China’s gold market rebounds
China’s economy showed signs of a potential recovery last month as the covid-19 outbreak seemed to be effectively contained, setting off a gradual revival of the world’s top gold market.
According to data compiled by the World Gold Council, Chinese gold-backed ETF holdings stood at 51.3 tonnes as of March, up by 4.6 tonnes in the month. For the first quarter, ETF holdings increased by approximately 8 tonnes.
The growth in investors’ strategic allocation to gold ETFs was supported by concerns for China’s economic growth and weaknesses in risk assets following the covid-19 outbreak in January, the Council said.
Au(T+D) trading volumes in March set a new record, reaching 3,935 tonnes at an average of $9 billion per day, its highest ever level. Safe haven demand amid sell-offs in Chinese stock and commodity markets following the covid-19 outbreak globally was the main contributor fueling the high trading volumes, the Council said.
Au9999 trading volumes – usually seen as a proxy for physical gold demand in general – and gold withdrawals from Shanghai Gold Exchange (SGE) both saw notable rebounds in March as most Chinese companies resumed operations.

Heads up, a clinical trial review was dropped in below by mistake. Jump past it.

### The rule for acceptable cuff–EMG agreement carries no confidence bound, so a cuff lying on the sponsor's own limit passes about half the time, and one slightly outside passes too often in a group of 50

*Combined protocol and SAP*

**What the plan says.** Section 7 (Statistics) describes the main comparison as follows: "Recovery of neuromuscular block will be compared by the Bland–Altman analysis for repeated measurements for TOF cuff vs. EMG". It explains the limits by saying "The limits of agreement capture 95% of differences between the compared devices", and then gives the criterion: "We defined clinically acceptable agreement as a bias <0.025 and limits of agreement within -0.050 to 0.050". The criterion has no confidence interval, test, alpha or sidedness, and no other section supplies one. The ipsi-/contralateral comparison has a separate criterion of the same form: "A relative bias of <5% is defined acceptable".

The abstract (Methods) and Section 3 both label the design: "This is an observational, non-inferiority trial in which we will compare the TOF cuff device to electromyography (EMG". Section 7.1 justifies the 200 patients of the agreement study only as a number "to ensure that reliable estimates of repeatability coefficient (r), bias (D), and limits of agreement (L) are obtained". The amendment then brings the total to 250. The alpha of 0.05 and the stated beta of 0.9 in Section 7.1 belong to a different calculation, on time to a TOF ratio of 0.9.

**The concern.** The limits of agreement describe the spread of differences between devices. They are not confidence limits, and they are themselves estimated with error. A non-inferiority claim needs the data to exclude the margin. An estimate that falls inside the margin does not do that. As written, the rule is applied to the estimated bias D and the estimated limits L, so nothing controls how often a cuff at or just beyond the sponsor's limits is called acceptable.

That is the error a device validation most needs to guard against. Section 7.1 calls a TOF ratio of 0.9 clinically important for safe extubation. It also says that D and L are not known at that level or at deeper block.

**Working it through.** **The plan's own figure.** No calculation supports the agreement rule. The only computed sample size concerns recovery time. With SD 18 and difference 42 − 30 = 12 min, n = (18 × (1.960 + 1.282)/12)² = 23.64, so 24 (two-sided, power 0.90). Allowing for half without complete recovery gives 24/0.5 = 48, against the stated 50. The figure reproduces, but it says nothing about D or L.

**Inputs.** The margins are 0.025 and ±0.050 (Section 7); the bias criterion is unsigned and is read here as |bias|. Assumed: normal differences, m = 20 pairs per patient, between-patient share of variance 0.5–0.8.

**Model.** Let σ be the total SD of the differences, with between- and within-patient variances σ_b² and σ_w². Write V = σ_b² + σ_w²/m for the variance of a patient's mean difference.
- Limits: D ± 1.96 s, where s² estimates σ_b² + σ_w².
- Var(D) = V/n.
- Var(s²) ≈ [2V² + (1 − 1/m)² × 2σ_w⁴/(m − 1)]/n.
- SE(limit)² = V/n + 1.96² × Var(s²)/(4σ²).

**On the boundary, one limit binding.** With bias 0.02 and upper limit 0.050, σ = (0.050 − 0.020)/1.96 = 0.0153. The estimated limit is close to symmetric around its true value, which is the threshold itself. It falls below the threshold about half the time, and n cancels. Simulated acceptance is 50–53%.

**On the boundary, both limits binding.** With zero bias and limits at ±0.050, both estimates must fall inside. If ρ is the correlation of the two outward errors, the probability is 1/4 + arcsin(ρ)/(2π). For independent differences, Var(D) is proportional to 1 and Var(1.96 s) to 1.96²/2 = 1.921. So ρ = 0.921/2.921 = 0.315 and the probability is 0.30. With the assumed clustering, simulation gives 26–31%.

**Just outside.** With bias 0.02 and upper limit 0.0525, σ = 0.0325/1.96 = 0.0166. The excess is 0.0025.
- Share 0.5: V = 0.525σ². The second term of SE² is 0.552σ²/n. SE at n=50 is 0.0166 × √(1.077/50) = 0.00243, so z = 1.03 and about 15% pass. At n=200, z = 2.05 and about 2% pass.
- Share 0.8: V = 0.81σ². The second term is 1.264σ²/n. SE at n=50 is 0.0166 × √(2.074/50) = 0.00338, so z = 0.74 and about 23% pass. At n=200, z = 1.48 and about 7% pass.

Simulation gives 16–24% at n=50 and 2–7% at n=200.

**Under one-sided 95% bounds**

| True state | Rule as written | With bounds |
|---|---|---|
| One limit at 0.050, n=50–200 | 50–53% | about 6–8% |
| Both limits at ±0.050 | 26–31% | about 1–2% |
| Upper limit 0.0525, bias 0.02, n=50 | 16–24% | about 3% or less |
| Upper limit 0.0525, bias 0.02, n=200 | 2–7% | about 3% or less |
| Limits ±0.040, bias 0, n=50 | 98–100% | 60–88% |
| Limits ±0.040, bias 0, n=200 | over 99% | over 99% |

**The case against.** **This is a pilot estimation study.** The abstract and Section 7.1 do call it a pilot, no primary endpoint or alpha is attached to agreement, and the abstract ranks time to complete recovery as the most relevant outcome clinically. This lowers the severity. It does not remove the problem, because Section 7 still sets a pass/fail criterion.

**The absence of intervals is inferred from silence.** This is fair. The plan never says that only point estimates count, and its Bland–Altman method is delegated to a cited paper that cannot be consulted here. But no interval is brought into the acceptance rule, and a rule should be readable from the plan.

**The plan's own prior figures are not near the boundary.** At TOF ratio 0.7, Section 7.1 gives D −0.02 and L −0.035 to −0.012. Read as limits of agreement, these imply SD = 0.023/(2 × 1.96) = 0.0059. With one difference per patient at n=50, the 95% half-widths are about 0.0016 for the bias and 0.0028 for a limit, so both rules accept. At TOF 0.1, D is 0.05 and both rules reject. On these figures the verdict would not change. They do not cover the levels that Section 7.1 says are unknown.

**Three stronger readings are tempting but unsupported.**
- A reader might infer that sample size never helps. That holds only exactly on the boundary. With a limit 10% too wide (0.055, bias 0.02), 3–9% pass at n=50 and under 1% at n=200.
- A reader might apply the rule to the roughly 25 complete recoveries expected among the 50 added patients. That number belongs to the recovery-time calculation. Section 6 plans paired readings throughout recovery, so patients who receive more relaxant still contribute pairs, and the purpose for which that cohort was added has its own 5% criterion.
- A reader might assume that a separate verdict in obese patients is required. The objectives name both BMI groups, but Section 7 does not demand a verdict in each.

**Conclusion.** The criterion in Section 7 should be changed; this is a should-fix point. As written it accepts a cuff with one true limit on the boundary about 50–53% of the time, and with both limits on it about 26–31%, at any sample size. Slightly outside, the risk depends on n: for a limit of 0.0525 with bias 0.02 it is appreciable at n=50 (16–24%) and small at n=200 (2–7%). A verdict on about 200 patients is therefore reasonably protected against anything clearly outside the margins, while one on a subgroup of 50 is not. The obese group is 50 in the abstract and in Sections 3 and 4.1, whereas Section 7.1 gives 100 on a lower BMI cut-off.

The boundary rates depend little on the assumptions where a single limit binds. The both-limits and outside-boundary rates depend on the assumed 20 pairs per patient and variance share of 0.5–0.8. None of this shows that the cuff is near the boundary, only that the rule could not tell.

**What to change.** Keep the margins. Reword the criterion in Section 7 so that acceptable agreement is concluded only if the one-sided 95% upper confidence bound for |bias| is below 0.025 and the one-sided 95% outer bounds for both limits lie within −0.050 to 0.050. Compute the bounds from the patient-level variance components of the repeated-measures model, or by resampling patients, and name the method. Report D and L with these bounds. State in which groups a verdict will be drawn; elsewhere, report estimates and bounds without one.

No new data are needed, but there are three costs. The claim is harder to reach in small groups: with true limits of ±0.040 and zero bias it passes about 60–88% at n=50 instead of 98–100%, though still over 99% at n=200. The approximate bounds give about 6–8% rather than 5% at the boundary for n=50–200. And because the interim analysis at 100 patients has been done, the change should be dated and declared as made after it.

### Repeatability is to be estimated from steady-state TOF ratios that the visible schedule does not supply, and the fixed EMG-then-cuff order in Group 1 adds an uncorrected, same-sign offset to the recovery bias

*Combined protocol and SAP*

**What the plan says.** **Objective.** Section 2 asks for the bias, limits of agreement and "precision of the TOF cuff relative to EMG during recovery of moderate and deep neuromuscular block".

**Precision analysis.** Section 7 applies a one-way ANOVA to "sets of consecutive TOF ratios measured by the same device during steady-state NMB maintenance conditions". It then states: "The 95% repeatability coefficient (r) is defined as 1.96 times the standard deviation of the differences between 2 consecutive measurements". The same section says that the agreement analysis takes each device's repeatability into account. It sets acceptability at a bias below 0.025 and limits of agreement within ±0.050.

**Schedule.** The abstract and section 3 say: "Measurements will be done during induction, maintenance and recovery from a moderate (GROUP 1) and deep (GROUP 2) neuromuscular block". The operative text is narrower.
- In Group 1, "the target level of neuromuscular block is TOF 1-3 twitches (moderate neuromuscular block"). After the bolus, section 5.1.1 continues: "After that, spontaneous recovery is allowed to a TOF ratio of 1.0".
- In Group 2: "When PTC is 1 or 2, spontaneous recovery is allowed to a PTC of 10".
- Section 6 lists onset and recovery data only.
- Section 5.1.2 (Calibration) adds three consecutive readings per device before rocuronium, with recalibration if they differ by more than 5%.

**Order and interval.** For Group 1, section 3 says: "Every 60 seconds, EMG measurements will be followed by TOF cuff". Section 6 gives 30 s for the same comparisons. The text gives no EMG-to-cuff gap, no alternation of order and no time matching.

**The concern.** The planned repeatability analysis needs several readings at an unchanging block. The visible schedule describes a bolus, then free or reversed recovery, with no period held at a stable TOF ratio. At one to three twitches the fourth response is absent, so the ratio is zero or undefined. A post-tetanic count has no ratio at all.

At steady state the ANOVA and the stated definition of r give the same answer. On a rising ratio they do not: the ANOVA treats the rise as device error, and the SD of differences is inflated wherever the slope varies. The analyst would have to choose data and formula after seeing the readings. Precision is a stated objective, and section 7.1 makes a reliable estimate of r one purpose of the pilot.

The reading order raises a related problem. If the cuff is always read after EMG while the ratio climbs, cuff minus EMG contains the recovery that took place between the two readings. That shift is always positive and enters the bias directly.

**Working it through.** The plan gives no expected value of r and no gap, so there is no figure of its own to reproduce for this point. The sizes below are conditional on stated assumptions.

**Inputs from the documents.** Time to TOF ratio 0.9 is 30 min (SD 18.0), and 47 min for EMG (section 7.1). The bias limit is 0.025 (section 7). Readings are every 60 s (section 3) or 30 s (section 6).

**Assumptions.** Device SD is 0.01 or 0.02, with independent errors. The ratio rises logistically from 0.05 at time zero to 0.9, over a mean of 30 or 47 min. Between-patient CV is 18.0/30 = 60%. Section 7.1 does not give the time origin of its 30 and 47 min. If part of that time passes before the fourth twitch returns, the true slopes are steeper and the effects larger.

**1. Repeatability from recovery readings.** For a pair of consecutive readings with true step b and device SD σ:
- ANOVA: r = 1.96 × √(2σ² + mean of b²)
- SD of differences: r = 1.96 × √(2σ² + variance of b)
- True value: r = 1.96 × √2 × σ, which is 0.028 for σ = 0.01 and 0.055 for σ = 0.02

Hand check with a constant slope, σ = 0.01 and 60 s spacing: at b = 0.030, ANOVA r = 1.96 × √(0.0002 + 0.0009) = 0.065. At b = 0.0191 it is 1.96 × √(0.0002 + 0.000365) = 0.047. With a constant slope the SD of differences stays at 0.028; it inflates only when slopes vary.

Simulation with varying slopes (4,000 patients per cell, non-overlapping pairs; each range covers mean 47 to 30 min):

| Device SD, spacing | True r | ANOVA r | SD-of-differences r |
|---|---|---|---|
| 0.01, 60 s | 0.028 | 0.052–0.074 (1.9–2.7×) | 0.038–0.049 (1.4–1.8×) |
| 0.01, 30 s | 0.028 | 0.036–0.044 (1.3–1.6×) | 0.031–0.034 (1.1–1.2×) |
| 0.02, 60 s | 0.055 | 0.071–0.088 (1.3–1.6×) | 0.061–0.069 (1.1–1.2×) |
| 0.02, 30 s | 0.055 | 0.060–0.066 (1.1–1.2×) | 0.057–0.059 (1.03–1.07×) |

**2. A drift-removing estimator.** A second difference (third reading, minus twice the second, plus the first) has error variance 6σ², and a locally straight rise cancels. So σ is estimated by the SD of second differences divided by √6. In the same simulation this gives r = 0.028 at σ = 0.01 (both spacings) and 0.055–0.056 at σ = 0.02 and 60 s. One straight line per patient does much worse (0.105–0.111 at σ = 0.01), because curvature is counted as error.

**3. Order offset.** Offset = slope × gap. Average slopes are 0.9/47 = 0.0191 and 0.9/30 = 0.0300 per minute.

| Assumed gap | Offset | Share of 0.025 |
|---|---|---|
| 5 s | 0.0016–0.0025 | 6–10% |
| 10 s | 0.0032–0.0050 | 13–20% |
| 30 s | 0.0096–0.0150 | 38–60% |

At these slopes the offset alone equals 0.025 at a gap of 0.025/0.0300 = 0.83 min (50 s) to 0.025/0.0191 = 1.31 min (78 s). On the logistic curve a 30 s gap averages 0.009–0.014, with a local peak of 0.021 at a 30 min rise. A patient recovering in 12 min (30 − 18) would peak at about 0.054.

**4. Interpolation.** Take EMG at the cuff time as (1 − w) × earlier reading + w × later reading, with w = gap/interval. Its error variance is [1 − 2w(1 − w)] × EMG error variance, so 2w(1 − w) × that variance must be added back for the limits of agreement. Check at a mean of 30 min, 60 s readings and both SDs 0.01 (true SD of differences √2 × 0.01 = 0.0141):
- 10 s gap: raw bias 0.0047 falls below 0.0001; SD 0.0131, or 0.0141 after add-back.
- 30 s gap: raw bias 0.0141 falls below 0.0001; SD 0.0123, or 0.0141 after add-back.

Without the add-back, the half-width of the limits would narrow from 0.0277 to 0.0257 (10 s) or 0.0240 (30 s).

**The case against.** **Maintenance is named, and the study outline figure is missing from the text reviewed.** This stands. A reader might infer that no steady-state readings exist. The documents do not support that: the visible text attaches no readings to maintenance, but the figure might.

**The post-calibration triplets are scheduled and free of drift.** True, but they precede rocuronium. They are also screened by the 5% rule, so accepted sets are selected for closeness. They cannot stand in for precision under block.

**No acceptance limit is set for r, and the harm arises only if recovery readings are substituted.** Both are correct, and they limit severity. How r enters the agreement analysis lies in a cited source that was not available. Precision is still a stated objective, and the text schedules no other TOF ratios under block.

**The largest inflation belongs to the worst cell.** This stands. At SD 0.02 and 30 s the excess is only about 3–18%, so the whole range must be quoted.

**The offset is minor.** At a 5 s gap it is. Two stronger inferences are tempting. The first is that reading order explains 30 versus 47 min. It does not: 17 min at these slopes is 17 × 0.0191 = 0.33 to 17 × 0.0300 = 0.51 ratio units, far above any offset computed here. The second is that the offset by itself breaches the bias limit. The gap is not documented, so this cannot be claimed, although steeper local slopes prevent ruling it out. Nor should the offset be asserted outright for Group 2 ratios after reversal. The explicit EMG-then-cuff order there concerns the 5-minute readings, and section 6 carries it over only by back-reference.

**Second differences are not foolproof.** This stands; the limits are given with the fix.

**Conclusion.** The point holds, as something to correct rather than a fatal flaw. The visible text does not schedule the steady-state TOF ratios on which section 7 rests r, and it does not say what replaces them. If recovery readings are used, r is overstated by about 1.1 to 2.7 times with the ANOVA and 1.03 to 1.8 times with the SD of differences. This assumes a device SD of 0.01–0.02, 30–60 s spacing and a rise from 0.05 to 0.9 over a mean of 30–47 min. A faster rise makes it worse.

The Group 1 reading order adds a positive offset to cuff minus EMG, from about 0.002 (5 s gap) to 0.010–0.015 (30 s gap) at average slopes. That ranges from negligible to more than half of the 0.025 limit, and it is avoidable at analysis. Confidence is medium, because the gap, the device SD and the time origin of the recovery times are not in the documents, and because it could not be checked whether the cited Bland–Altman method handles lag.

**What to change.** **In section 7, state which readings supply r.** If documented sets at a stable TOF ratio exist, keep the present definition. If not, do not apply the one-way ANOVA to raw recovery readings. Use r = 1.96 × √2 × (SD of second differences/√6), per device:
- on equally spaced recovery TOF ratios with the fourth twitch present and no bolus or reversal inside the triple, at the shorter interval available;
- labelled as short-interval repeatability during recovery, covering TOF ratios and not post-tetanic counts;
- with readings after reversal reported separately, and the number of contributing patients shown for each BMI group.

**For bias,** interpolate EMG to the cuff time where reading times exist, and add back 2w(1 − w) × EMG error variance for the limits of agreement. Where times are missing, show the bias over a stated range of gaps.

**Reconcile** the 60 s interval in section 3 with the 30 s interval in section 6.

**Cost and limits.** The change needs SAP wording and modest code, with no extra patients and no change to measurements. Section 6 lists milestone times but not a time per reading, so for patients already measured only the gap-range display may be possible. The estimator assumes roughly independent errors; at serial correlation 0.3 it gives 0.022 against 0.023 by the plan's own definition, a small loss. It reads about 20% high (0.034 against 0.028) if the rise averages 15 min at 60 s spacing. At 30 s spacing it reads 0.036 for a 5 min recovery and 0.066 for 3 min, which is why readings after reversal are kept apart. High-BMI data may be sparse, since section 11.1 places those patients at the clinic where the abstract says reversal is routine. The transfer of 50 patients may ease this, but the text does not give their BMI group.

The Council noted that despite the elevated trading activities, these figures are still below the levels seen in 2019.
Chinese gold ETFs’ asset under management (AUM) also reached an all-time high for the month of March. The highest quarter average local gold price since the SGE’s establishment and the rising safe-haven demand drove Chinese gold-backed ETFs’ AUM to 19 billion renminbi, or $2.7 billion.
WGC research manager Ray Jia said the gold demand in China in March “may have been supported by various stimulus measures,” as with elsewhere in the world.
“These measures include re-opening malls across the country, e-vouchers from the government to boost leisure consumption, jewellery retailers’ efforts in online sales, and promotion and discounts on almost all gold products by these retailers,” Jia said.
In March, higher demand and disruptions in gold-supply chains worldwide due to intensified covid-19 outbreak also resulted in a “significant” premium for gold outside China, the Council added. The Shanghai Gold Benchmark PM was $11/oz cheaper than LBMA Gold Price AM on average, the largest discount since the SGE’s establishment.
Meanwhile, the People’s Bank of China (PBoC) kept its gold reserves unchanged at 1,948 tonnes in March, accounting for 3.3% of its total reserves.